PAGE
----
By Roland Windsor Vincent
Editor, Eco-Socialism, the Environment, and Animal Rights
As a political force it is an infant, not yet even able to stagger as a toddler.
Its political sophistication is nearly as infantile.
There are as many opinions as there are issues to address, and almost as many who decry any course of conduct which requires political attention.
Compassionate people populate the movement, as would be expected. They place the animals’ well-being and their protection above all other concerns.
The fact that no political philosophy or economic system has championed animals, and in fact have played significant roles in their suffering, has been sufficient justification for many in the movement to reject both and pursue a near religious belief in advocating veganism as the sole societal tool in ending the Animal Holocaust.
They scan the political landscape and see a plethora of progressive campaigns advocating for social justice and see only the differences, not the commonality, with the Animal Rights movement.
There is almost unanimity on a theoretical ban on animal slaughter, but incredulity that such an action could likely only be taken by a Socialist government. Being steeped in middle-class backgrounds and Conservative philosophy has rendered many incapable of acquiring a realistic worldview or an appreciation of revolutionary struggle.
Some activists point out that no government or economic system in history has been supportive of animal rights, concluding that the issue is moot, and that the course of action is to advocate for veganism and the adoption of compassionate lifestyles. They point to the Jains as examples.
Jainism is one of the world’s oldest faiths, having the most compassionate religious belief system in the world. They oppose violence against all living creatures, a perfect fit with the Animal Rights movement. But Jainism is followed by only 5 million people in the world, and has been declining in adherents for the past 13 centuries.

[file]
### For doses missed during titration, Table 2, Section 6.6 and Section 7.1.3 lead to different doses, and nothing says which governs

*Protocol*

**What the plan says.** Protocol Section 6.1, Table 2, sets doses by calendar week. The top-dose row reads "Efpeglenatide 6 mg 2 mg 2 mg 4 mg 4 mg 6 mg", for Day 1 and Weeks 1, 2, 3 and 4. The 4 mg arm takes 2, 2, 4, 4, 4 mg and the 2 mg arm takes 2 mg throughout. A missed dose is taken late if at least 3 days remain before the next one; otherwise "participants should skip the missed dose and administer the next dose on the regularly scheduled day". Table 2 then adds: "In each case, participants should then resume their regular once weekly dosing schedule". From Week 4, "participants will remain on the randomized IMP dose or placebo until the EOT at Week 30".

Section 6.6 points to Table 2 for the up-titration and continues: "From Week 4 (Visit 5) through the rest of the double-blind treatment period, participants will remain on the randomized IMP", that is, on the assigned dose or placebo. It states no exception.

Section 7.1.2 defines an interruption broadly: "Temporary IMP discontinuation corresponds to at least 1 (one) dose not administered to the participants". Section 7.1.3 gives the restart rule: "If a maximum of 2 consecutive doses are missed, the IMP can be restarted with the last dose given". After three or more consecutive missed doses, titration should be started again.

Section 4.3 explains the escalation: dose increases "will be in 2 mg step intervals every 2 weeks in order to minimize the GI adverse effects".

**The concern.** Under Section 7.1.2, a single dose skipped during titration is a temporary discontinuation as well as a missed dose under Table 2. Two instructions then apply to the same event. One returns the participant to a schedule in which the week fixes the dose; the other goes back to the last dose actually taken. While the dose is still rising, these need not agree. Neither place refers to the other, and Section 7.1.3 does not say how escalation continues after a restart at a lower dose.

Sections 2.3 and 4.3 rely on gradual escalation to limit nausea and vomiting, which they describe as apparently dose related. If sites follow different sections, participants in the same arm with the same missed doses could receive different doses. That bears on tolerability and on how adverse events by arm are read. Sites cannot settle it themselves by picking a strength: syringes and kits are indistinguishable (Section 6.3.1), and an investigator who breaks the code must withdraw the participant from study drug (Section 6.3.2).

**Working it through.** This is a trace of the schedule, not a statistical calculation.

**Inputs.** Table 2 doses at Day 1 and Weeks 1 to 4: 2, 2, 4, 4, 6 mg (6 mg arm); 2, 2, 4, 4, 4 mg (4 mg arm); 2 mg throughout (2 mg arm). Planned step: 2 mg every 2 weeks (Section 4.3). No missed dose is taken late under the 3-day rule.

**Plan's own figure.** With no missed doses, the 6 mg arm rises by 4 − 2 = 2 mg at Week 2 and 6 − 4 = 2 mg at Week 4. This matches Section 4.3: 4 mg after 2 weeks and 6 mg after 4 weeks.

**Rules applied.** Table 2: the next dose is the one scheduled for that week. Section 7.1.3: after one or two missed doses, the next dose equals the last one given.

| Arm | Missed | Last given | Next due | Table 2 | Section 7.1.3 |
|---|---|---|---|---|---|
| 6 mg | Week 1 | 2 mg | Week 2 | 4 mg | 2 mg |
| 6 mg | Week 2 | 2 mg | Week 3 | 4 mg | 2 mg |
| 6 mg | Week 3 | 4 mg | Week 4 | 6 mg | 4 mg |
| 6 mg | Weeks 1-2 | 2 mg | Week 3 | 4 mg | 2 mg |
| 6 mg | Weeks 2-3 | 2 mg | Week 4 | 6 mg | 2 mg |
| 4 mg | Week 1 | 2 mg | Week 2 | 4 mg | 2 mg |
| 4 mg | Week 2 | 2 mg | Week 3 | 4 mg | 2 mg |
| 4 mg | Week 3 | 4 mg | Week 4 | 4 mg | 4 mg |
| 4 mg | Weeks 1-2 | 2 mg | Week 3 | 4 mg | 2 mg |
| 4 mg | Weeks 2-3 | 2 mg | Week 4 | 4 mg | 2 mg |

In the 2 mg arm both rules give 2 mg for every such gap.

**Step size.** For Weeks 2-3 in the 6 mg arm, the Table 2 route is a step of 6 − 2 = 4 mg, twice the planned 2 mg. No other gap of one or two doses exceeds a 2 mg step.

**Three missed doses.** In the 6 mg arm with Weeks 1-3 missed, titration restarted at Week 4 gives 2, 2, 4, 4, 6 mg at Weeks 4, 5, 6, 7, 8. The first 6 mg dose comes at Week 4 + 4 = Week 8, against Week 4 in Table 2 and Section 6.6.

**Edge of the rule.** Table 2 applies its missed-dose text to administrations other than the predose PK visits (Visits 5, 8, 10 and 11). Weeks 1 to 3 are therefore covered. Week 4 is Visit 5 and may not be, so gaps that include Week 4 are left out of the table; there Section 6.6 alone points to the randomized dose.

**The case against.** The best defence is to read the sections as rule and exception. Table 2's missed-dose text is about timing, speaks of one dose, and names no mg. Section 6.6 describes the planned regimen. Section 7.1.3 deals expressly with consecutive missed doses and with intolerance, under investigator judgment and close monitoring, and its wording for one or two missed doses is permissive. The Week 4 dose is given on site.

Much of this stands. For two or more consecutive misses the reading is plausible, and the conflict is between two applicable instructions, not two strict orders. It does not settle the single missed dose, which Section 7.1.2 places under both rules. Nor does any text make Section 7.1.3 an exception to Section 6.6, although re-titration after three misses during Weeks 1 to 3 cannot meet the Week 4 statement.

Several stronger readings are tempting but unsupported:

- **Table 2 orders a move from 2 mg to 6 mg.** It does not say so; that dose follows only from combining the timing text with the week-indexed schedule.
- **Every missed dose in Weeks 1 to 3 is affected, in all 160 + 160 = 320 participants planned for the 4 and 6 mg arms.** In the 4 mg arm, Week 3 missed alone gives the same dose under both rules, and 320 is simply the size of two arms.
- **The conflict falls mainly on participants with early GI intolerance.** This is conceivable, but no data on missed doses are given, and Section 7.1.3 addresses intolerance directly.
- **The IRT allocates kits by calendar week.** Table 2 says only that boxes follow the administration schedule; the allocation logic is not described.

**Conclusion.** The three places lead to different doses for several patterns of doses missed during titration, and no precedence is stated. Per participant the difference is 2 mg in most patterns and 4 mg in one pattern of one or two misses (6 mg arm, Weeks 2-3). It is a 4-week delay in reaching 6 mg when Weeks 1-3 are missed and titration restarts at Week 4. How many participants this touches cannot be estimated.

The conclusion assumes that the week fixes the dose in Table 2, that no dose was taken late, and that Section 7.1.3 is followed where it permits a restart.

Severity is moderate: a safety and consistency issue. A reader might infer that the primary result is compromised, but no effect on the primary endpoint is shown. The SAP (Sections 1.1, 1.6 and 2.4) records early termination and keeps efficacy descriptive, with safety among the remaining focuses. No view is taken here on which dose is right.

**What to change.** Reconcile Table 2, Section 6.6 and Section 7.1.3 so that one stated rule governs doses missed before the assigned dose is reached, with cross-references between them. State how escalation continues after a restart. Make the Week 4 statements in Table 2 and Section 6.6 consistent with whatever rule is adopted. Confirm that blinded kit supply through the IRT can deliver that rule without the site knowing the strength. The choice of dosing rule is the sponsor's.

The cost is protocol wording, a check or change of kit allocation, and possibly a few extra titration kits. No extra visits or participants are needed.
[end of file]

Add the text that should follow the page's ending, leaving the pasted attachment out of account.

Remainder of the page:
Compassion alone cannot bring about a compassionate world. Northerners refraining from buying slaves had no effect upon Southern slavery. Paying fair wages did not assure that others would also do so. Opening one’s business to African-American patrons did not abjure the need for civil rights legislation. Eventually it took an army of industrial size to dismantle the “peculiar institution.” By the same token, respecting a woman’s political opinion was not the same as assuring her the right to vote. The suffragist leadership understood that much.
Reformers have always relied upon the power of government to enforce those advances in the human condition that could not be achieved by mere example.
Every social justice crusade requires the imprimatur of government to ratify its success and to enforce its gains.
Nor are campaigns to spread vegan lifestyles working. Theoretically, if everyone eschewed the consumption of animals and animal products, the Animal Holocaust would end. Unfortunately, the human population is increasing faster than is the vegan population, meaning that veganism is losing. But even if veganism were slowly overtaking carnism as a lifestyle choice, the Animal Holocaust would continue as long as Capitalism promoted and rewarded the exploitation of animals, and governments continued to permit the horrors of animal agriculture.
The reality is that the Animal Holocaust is decades, if not centuries away from ending.
The Animal Holocaust will continue as long as Capitalism exists or as long as humans consume animals.
Only governments have the power to end the Animal Holocaust.
Only an enlightened dictatorship of the proletariat could conceivably enforce such a ban.
ABOUT THE AUTHOR
Roland Windsor Vincent is an Animal Rights activist, political strategist, attorney, public speaker, and writer. He is now TGP’s Special Editor for Socialism, Environment & Animal Rights.
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